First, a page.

Republicans ought politely to decline President Barack Obama’s invitation to a summit on health care reform. It’s not just a potential “trap,” as House Minority Leader John Boehner suspects, aimed at fast-forwarding a modified health care reform bill through Congress under a smokescreen of superficial "bipartisanship." It’s also a violation of the spirit of our Constitution’s separation of powers.
The President has no legislative authority. He can propose laws—indeed, we expect him to do so—that are then introduced by legislators in Congress. He can sign a bill or veto it once it has been passed by both the House of Representatives and the Senate. He can mediate disputes among legislators to broker agreements. But the President cannot intervene directly in the legislative process until it is over.
The discussion that President Obama has proposed with Republicans for February 25th was, no doubt, inspired by his success at a question-and-answer session with the GOP last month. However, the new event is beginning to assume the trappings of a formal legislative session. Republicans will be asked to propose changes to the Senate version of the health care bill, and the President will offer compromises.
Congressional Democrats may be given equal time to present their own proposals, and the President will decide how to balance their demands with Republican requests. Presumably, the President will then incorporate the changes into a bill that will be presented to Congress for immediate approval. The President has made it clear that he wants to bypass any further negotiations in the House or Senate.
This summit is fundamentally different from previous meetings, such as the White House Forum on Health Reform last March. It is not aimed at jump-starting the legislative process, but at passing an existing bill--one that is awaiting final drafting in conference committee. The President's explicit goal at the summit is to find a way to pass the legislation without, as he put it, "wrangling" and "posturing."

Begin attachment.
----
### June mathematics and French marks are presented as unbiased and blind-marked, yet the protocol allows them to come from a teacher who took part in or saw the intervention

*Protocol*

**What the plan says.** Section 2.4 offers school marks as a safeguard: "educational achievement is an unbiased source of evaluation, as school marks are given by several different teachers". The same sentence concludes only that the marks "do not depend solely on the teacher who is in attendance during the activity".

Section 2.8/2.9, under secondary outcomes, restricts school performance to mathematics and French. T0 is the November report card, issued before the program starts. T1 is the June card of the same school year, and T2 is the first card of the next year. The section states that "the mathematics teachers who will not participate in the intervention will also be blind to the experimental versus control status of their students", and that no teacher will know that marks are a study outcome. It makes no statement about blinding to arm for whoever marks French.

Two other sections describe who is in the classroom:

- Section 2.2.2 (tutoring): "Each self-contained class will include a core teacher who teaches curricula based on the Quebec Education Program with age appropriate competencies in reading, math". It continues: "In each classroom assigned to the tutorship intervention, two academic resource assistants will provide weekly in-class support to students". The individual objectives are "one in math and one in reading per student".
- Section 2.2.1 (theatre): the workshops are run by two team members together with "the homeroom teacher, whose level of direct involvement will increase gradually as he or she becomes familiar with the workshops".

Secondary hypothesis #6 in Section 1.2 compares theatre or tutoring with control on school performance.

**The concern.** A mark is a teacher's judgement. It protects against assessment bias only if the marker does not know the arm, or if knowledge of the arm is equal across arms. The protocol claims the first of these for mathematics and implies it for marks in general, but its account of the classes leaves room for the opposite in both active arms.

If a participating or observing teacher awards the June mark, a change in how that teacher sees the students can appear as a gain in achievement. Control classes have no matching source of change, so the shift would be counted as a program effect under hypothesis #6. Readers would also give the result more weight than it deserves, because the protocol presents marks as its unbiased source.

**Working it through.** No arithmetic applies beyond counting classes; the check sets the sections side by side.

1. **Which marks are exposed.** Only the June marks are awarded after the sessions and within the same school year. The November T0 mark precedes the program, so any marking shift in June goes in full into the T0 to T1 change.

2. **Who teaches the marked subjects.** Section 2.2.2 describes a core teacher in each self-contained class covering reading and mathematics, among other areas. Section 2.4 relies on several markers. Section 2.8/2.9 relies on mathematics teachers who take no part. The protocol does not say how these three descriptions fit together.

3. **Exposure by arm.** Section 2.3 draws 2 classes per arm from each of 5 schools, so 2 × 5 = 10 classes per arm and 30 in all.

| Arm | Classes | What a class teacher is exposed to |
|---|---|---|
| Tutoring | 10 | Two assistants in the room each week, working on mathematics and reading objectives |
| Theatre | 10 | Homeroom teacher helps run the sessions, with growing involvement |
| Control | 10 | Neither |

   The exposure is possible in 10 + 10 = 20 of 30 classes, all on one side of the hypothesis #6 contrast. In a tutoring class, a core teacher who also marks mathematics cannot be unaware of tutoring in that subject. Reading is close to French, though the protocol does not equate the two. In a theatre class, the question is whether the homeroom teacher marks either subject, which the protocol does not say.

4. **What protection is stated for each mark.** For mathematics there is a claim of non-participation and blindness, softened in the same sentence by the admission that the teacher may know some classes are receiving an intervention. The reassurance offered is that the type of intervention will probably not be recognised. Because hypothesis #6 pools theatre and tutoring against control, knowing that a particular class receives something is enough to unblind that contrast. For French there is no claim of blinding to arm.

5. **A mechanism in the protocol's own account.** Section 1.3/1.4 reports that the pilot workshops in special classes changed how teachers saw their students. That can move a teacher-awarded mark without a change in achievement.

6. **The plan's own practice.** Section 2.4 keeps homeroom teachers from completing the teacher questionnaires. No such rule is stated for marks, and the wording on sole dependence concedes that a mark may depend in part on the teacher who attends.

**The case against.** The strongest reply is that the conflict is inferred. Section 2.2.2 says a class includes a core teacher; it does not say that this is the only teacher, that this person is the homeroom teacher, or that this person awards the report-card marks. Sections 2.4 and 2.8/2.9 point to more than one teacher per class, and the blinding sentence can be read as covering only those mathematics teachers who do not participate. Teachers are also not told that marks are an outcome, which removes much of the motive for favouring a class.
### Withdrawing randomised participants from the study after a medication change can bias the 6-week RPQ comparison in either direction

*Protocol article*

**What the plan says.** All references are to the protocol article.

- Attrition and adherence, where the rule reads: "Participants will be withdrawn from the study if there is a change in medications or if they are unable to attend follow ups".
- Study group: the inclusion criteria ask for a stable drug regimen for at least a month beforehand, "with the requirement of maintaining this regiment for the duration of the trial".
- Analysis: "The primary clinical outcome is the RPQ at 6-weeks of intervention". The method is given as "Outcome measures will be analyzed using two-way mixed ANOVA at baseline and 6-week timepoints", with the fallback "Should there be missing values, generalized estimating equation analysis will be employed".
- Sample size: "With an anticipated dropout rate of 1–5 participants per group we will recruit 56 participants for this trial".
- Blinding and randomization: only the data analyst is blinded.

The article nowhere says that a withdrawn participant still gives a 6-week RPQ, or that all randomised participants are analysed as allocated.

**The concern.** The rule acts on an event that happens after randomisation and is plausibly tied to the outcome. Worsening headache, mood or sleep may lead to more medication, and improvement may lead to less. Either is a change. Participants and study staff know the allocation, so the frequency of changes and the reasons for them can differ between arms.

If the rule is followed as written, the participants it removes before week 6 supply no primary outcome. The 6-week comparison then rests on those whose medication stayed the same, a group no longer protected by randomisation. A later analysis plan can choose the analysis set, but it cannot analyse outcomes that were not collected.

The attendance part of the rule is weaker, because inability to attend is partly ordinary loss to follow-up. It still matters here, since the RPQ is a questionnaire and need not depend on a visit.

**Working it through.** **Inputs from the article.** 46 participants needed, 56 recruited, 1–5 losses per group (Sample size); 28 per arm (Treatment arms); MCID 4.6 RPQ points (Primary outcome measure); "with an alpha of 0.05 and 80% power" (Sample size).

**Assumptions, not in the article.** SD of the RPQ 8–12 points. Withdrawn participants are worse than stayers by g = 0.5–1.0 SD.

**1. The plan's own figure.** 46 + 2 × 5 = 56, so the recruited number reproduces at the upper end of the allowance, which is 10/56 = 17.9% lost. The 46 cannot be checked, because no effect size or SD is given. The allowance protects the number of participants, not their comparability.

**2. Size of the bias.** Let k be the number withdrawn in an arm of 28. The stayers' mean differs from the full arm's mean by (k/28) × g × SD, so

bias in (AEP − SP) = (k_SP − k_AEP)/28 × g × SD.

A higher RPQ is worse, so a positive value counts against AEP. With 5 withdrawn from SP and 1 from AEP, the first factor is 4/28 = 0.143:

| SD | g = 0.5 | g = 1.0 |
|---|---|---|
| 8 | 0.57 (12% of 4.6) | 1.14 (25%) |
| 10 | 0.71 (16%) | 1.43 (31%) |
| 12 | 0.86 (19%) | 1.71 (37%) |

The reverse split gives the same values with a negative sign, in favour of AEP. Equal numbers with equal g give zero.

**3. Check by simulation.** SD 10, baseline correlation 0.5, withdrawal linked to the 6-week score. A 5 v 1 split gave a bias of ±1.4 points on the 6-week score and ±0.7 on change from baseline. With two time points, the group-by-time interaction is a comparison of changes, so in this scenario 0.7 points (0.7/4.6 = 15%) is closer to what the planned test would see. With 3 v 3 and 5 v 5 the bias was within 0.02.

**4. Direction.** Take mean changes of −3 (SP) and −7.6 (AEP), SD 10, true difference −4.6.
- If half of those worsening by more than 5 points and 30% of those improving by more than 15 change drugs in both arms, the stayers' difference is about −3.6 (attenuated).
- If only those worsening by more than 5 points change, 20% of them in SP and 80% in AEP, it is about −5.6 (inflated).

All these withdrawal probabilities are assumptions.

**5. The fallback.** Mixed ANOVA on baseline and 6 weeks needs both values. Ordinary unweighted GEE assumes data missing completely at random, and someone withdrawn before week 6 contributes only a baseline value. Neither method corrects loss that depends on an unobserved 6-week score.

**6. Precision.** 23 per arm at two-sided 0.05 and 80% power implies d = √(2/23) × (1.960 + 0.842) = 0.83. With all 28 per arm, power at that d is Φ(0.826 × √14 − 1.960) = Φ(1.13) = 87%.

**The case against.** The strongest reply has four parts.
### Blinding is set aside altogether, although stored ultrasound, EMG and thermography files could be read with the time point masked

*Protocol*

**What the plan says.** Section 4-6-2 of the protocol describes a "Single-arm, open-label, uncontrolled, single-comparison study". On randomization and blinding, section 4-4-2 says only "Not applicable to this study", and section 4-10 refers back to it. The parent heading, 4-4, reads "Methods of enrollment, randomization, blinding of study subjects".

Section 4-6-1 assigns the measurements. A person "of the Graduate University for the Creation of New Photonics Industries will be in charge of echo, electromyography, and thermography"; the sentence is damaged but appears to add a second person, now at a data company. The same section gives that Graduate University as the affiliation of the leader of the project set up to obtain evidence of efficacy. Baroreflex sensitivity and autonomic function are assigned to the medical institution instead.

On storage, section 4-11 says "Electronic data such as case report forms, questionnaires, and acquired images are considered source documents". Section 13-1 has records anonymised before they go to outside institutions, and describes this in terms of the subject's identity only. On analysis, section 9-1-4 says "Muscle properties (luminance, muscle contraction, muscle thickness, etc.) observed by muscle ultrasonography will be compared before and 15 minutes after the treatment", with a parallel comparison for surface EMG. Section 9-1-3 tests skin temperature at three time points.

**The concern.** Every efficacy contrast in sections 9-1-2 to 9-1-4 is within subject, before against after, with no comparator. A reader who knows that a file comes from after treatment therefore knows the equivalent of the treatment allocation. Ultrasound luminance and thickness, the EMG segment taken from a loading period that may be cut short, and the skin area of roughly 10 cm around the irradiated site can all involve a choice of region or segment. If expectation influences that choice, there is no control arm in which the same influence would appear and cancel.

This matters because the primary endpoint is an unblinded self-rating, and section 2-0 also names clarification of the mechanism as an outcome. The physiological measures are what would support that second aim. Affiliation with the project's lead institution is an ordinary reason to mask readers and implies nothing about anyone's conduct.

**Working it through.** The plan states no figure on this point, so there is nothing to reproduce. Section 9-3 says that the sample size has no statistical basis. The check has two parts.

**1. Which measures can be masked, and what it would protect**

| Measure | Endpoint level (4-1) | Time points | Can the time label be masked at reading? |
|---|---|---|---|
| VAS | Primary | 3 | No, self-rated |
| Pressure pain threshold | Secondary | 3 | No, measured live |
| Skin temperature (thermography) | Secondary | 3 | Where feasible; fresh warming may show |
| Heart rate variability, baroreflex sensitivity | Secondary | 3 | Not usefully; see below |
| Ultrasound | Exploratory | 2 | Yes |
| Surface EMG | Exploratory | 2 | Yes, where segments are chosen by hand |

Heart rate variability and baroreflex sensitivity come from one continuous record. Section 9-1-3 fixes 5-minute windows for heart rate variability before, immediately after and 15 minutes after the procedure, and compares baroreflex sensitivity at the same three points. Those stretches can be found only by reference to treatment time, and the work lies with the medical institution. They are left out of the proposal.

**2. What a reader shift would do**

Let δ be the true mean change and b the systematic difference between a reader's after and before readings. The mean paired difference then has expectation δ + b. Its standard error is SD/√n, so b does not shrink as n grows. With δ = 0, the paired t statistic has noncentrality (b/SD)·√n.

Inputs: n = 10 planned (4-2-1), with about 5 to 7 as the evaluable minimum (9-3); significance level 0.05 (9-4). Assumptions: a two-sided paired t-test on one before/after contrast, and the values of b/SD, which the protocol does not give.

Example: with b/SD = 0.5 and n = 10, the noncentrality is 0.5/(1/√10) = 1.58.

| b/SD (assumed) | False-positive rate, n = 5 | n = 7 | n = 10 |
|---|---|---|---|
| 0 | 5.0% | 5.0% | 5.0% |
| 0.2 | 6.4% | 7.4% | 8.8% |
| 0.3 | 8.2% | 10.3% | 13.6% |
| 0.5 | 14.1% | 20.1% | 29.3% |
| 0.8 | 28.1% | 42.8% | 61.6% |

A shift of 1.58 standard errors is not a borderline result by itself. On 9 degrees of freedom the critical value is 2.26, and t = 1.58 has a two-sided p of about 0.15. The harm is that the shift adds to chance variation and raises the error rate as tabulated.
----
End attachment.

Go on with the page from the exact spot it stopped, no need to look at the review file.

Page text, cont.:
In effect, President Obama’s summit will create a surrogate legislative process, without the procedural safeguards provided by the Constitution and the rules of each house. There will be no conference committee to iron out the difficult details of the bill. More importantly, there will be no filibuster to protect the objections of the minority. The President, not newly elected Senator Scott Brown, will cast the proverbial 41st vote to end debate.
The summit is a clever political ploy. By aiming his invitation at Republicans, the President hopes to deflect blame for the failure of health care reform, when it is his own party that has been unable to agree on a bill. And by convening a bipartisan summit outside the Senate, the President will evade the filibuster without having to propose radical rule changes or invoke the controversial “reconciliation” process.
Politically, Republicans have responded adeptly, indicating that they are open to talks while insisting that the existing health care bill must be scrapped. Karl Rove has suggested that Republicans might benefit from the spectacle even more than President Obama will: “This is the party’s best opportunity yet to contrast its good ideas with Democratic legislation,” he wrote in the Wall Street Journal of Feb. 11.
Yet Americans cannot ignore the looming constitutional danger. The summit aims to re-constitute Congress inside the White House. It casts the President as both legislator and executor of the law—a Prime Minister and President rolled into one. That is a threat to the separation of powers, as the founding fathers understood it, and will set a precedent that will erode the independence of Congress.
If the President were truly interested in bipartisanship, the summit would not be necessary. The structure of our legislative system provides many opportunities for the parties to work together. Republican legislative proposals on health care reform have already been introduced in Congress. The end of the Democrats’ supermajority should be a new opportunity for cooperation—within Congress, not outside of it.
That is not what the President wants. In his State of the Union address, President Obama attacked the independence of the other two branches of government. He announced he would circumvent the Senate after it rejected his budget panel, and he rebuked the Supreme Court. The summit must be understood in the context of that assault on the separation of powers. Much more than the health care bill is at stake.